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VENTA ICENORUM (Caistor St. Edmund) Norfolk, England.

Capital of the Roman civitas of the Iceni ca. 5 km S of Norwich. This tribe occupied Norfolk and part of NW Suffolk, as is shown by the distribution of their pre-Roman coinage. The position of the capital before the Conquest is unknown: Venta itself was a foundation of the Flavian period. Until 60 the tribe was ruled by Prasutagus who was recognized as a client king by Rome. After his death and the rebellion of his wife Boudicca the period of independence ended and the tribe was formed into a civitas peregrina within the Roman province. Venta was its capital, but very little civic development is apparent before the 2d c., no doubt because of the poverty and backwardness resulting from punishment for the rebellion. It was one of the smallest civitas capitals in the province.

Apart from the wall, rampart, and ditch which enclose only 14 ha, nothing of the town remains on the surface, which has been ploughed for centuries. Attention was first attracted to the site by some vertical air photographs taken in the dry summer of 1928: these showed in brilliant clarity the street grid and some of the buildings. Excavations in 1929-35 explored three town houses, some pottery kilns, two temples, the public baths, and the forum, as well as the defenses. The original air photographs proved that the visible defenses were later than the street system, for streets could be seen truncated by them; it was not until 1959 that further air photography revealed an outer and no doubt earlier line of defenses on the S side, with which the street system conformed. The date of the early defenses has not yet been established; the reduced system has been dated to the 3d c., but the very broad ditch and external towers hint at a later phase of reinforcement probably datable to 369.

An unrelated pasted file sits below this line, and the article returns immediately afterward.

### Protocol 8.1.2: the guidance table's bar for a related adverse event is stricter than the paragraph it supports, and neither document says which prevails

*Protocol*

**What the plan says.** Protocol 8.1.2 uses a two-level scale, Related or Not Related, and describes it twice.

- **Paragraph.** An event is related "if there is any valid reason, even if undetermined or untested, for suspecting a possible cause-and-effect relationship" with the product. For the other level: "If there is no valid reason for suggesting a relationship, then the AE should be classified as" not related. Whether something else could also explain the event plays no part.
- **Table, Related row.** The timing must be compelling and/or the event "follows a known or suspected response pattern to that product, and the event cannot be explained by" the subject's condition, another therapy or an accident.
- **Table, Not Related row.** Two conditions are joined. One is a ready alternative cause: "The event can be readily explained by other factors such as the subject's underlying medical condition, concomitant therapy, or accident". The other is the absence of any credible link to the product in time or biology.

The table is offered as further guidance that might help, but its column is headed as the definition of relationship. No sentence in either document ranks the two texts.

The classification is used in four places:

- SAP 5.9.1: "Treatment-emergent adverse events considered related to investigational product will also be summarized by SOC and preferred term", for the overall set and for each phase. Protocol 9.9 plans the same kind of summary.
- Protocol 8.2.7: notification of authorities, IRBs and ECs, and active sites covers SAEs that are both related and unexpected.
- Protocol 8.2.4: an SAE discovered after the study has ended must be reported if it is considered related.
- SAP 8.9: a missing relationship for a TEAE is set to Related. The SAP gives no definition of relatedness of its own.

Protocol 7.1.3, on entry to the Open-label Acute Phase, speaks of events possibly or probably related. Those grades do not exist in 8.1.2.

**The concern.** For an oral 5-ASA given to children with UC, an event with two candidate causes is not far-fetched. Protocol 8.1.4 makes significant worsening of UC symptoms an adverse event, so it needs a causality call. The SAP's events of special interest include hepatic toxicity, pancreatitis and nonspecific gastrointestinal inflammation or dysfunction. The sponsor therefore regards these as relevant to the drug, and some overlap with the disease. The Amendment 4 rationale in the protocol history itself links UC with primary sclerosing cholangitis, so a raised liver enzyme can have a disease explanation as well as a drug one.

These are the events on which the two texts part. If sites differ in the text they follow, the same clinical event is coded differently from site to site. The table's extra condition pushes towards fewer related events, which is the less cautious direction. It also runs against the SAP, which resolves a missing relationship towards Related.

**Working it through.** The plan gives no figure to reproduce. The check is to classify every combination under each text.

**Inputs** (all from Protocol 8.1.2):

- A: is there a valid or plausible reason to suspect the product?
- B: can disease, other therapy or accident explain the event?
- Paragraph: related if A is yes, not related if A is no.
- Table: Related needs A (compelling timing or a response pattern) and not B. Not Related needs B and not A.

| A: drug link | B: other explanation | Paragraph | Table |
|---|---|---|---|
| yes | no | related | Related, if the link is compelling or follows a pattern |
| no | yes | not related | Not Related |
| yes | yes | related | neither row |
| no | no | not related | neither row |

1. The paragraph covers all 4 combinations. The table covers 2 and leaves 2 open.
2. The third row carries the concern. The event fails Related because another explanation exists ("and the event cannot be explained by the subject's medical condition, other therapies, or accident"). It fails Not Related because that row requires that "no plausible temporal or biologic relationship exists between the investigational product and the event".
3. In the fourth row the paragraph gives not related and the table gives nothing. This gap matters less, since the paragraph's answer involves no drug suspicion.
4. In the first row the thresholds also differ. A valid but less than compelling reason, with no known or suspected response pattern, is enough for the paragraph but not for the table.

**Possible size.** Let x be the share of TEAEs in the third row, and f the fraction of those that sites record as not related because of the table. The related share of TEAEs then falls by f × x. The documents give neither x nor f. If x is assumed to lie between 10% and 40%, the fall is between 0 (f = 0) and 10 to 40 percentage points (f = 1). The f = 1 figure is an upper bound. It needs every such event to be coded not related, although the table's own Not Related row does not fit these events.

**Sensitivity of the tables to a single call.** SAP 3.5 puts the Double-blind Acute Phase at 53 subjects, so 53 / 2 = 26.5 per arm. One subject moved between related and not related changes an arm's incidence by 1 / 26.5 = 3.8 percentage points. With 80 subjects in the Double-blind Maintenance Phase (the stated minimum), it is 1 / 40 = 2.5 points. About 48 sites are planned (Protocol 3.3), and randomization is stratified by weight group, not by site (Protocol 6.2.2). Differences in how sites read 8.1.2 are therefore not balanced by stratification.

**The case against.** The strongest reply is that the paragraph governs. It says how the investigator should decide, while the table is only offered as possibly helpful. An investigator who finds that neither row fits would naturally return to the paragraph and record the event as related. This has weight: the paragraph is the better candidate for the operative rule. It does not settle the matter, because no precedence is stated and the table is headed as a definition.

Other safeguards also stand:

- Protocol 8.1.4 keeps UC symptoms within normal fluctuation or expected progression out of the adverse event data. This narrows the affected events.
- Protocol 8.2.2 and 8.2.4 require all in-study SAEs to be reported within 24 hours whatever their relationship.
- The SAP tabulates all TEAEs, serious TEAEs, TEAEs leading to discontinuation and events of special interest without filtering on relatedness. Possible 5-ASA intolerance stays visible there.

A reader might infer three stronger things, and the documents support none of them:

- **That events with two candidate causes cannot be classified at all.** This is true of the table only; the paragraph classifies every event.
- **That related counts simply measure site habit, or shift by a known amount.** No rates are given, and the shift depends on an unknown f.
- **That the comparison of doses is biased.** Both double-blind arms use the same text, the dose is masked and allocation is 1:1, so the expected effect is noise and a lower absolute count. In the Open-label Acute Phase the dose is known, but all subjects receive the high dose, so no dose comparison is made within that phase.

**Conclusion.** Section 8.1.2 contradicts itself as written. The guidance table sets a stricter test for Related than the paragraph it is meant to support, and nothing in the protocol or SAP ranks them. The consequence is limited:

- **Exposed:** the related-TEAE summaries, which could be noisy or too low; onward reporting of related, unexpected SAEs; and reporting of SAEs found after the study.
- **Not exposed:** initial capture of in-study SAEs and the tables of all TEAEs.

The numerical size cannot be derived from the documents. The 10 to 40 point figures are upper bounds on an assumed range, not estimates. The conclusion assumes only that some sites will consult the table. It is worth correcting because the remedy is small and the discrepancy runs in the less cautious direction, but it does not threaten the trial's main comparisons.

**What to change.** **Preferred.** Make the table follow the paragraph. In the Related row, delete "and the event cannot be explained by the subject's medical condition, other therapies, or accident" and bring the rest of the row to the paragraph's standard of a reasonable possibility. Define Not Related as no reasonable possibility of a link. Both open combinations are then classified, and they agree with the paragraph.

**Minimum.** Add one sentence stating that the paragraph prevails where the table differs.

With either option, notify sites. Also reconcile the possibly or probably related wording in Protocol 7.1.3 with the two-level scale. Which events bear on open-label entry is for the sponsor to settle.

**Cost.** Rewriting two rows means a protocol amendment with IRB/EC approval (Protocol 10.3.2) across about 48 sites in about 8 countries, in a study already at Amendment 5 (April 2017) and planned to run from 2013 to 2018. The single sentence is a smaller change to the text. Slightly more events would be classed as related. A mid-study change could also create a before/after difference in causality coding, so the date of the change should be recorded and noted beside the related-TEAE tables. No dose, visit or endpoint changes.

The forum was constructed perhaps as late as 150-160; it occupies an insula central to the early town. The building is of modified principia type with a courtyard (30.9 x 29.1 m) surrounded on three sides by rooms and on the fourth by the basilica, which lay at the back of a narrow terrace reached by steps. The basilica (53.1 x 12.75 m) consisted of a nave with a single aisle; a tribunal lay at one end and the curia at the other, and on the narrow axis was a transept, best interpreted as the civic shrine. The forum was damaged by fire but repaired late in the 2d c.; during the 3d c. a second fire destroyed it completely. A new forum of simpler plan was erected perhaps ca. 270-290.

The public baths were only partially excavated: a colonnaded palaestra with disrobing room beside it adjoined a frigidarium (ca. 26.7 x 12 m), beyond which was a tepidarium and laconicum; there were traces of several reconstructions. Immediately N of the forum two Romano-Celtic temples were found to date from the early 3d c., a date also attributed to three nearby houses built of half-timber on stone foundations. These replaced earlier houses wholly in half-timber, though one was found to occupy the site of some pottery kilns of the first half of the 2d c. A glass kiln of the early 4th c. was excavated, but the most inexplicable discovery was that of 36 human skulls and bones in the ruins of a small room burnt down at the end of the 4th c. This has suggested a massacre of the inhabitants, possibly in a revolt of foederati for whom there is evidence in a 5th c. cemetery close to the town; but the room in question is too small to hold 36 persons, and photographs show that it lies so close to the surface that doubts must remain about the circumstances of burial.


S. S. Frere, “The Forum and Baths at Caistor by Norwich,” Britannia 2 (1971) 1-26; J.N.L. Myres & B. Green, The Anglo-Saxon Cemeteries at Caistor by Norwich and Markshall (1973).


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